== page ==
NASSAU, BAHAMAS — Private sector appetite for credit was “sharply scaled back” over the second half of 2020, with loan requests dropping by nearly 60 percent due to the economic downturn as a result of the COVID-19 pandemic, according to the Central Bank.
Central Bank Governor John Rolle, while commenting on the regulator’s Monthly Economic and Financial Developments report for March, noted that based on a bank lending conditions survey for the period July to December 2020, there were 11,398 loan applications processed.
This, he noted, represented a 58.3 percent decline over the second half of 2019. Most loan denials were due to high debt service ratios, lack of collateral and underemployment.
Consumer loan applications continued to dominate, representing 89.3 percent of total loans, 67 percent of which were approved.
With regards to the mortgage market, applications received were lower by 19.6 percent when compared with the second half of 2019.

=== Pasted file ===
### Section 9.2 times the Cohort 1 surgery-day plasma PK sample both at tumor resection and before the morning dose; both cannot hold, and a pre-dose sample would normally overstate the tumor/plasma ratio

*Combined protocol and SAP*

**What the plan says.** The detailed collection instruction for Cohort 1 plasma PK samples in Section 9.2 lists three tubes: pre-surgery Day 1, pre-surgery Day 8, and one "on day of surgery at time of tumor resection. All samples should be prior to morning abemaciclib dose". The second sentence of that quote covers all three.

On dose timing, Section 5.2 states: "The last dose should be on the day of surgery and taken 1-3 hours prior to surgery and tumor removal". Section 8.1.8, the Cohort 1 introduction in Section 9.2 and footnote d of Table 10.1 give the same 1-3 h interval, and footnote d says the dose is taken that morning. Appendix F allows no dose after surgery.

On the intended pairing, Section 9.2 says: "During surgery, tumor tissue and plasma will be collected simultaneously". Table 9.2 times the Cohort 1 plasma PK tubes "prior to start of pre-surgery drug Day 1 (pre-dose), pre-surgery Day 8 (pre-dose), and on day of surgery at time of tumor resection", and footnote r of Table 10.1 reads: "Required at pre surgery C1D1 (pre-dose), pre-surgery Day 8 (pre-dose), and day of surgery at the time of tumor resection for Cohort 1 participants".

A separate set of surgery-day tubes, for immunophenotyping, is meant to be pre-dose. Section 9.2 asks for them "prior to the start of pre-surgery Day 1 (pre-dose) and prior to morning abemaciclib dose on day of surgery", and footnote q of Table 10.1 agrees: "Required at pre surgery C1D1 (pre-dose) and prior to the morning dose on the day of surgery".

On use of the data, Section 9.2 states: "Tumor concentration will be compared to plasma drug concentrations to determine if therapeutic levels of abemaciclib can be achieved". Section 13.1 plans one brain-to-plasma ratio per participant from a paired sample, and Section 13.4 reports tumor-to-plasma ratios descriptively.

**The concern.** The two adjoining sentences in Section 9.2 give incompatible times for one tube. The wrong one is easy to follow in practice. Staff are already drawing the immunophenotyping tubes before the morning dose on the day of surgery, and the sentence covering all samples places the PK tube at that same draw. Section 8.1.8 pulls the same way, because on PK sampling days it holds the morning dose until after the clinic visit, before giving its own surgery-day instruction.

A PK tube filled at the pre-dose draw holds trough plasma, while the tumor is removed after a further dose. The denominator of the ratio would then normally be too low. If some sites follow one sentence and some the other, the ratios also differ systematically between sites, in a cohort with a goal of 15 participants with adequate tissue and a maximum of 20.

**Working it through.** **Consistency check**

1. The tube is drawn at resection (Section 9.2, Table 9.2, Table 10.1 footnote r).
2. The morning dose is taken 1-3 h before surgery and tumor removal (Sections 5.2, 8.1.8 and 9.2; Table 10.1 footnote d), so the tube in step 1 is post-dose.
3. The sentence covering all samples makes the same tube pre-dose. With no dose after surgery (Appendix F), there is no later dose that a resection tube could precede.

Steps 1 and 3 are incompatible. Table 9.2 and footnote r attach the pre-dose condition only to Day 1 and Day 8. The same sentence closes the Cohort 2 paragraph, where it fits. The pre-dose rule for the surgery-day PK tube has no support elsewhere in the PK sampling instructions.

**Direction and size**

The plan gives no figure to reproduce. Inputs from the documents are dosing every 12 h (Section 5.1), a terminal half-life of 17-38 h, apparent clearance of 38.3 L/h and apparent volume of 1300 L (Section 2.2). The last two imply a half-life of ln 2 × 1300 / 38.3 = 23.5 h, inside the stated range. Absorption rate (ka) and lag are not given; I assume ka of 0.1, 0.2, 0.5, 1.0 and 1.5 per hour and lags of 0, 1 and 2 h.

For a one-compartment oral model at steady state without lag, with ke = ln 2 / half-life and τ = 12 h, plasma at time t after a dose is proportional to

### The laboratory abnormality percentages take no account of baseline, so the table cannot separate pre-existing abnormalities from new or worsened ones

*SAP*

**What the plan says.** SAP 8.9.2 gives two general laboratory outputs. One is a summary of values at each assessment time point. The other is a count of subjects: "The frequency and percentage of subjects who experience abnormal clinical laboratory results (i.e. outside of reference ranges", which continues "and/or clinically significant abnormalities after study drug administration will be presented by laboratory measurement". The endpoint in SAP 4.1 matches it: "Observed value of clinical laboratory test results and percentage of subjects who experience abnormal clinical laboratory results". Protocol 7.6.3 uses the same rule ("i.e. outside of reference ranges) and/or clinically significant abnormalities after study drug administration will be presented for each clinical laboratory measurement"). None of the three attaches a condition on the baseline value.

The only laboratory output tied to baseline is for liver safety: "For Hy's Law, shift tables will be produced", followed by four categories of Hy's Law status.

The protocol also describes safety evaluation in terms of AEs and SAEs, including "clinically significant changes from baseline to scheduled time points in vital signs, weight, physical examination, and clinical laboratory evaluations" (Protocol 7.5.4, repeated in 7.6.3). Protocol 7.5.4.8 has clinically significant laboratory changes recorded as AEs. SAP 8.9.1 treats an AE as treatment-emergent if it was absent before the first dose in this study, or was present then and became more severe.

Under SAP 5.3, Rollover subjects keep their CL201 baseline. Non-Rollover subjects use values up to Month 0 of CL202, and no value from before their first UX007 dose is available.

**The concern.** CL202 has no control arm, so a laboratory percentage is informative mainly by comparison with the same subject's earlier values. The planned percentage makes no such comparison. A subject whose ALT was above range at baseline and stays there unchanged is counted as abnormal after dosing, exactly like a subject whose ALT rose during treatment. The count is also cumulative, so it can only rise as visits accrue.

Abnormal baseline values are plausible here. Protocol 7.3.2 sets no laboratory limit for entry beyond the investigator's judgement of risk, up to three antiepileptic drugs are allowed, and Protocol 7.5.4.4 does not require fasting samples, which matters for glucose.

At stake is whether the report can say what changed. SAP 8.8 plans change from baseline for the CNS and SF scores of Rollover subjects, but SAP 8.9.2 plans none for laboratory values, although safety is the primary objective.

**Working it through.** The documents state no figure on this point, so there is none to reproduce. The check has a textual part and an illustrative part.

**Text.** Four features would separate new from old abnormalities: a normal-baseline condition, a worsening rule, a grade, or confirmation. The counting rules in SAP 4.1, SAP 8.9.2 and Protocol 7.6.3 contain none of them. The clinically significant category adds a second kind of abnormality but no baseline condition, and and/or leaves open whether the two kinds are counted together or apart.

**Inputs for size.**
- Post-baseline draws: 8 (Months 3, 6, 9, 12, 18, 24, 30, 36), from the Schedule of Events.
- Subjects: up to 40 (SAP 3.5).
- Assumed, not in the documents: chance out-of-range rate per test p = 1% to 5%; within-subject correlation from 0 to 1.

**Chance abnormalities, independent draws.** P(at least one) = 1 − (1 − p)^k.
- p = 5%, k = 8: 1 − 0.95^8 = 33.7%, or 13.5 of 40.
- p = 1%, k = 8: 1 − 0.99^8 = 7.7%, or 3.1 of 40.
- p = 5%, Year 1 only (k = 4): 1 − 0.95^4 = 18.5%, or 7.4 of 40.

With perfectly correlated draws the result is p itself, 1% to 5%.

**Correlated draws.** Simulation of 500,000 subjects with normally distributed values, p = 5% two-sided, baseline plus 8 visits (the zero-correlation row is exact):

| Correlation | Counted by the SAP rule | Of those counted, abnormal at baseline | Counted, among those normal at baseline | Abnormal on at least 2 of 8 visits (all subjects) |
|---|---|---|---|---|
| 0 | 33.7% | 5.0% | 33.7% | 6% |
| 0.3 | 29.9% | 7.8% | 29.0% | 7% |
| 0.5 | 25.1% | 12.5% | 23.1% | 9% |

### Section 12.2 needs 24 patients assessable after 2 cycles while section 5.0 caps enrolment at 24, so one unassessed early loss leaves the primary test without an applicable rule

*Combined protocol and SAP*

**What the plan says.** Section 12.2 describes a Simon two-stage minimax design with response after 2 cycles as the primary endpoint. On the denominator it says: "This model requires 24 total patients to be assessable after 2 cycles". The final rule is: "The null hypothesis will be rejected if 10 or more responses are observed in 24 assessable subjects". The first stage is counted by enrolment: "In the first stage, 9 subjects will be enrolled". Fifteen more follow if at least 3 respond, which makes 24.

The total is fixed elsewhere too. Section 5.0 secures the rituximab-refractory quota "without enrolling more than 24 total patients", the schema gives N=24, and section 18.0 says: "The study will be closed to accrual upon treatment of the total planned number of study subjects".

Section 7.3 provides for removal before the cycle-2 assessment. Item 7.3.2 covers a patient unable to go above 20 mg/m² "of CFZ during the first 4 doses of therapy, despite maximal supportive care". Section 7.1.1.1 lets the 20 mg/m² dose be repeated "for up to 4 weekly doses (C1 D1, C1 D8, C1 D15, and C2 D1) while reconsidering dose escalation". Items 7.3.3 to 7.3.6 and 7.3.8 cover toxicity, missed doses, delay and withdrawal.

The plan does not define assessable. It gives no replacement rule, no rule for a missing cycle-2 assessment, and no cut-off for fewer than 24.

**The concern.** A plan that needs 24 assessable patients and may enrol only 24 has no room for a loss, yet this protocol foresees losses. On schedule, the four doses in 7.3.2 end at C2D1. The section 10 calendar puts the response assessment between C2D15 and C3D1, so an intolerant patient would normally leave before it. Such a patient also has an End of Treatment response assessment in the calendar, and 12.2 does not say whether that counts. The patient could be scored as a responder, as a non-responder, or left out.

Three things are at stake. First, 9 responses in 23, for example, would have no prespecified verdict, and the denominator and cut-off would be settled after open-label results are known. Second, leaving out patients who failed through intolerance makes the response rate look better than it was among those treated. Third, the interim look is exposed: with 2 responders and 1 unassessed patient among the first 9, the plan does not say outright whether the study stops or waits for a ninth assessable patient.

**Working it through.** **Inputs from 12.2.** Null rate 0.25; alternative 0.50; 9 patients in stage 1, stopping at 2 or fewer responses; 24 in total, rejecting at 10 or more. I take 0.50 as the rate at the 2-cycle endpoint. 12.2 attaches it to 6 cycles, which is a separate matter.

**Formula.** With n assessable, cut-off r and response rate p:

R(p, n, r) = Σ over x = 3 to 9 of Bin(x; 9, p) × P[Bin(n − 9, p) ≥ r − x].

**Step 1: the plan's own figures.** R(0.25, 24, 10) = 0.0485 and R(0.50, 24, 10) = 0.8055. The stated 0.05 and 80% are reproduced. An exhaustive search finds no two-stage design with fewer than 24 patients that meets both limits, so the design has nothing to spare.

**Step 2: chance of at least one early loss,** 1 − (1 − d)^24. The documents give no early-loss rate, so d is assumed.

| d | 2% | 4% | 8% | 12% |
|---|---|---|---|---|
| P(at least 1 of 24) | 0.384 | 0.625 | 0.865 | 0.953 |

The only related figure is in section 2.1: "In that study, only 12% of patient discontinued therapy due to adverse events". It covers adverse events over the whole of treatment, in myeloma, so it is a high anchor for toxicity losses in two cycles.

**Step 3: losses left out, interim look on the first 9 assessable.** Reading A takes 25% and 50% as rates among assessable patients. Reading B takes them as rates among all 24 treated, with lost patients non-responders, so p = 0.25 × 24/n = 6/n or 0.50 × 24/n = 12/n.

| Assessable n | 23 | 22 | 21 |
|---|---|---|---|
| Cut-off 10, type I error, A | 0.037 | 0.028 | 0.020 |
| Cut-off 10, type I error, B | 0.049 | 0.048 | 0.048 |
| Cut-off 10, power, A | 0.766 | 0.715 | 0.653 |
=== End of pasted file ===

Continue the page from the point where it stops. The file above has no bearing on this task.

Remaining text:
Commenting on the banking sector, Rolle said: “Additional credit losses continue to be expected over the course [of] the recovery from the pandemic, although the system is not forecasted to experience the magnitude of write-offs that occurred after the 2008 recession.
“Already, banks have more than fully provisioned for losses on existing non-performing loans (NPLs), and they hold more than adequate capital for other shortfalls that could materialize. The NPL rate at the end of March was 8.7 percent, compared to a decade low of around eight percent before the pandemic struck.”
He added: “As to the overhang of loans that are still benefiting from deferred payment arrangements, these were only about seven percent of private-sector balances in March, compared to just over a third of total loans earlier on in the pandemic.
“The deferrals highlight the pool of potential borrowers from which new delinquencies are most likely to be estimated. However, as employment is resumed, more of these arrangements are expected to return to payment status.”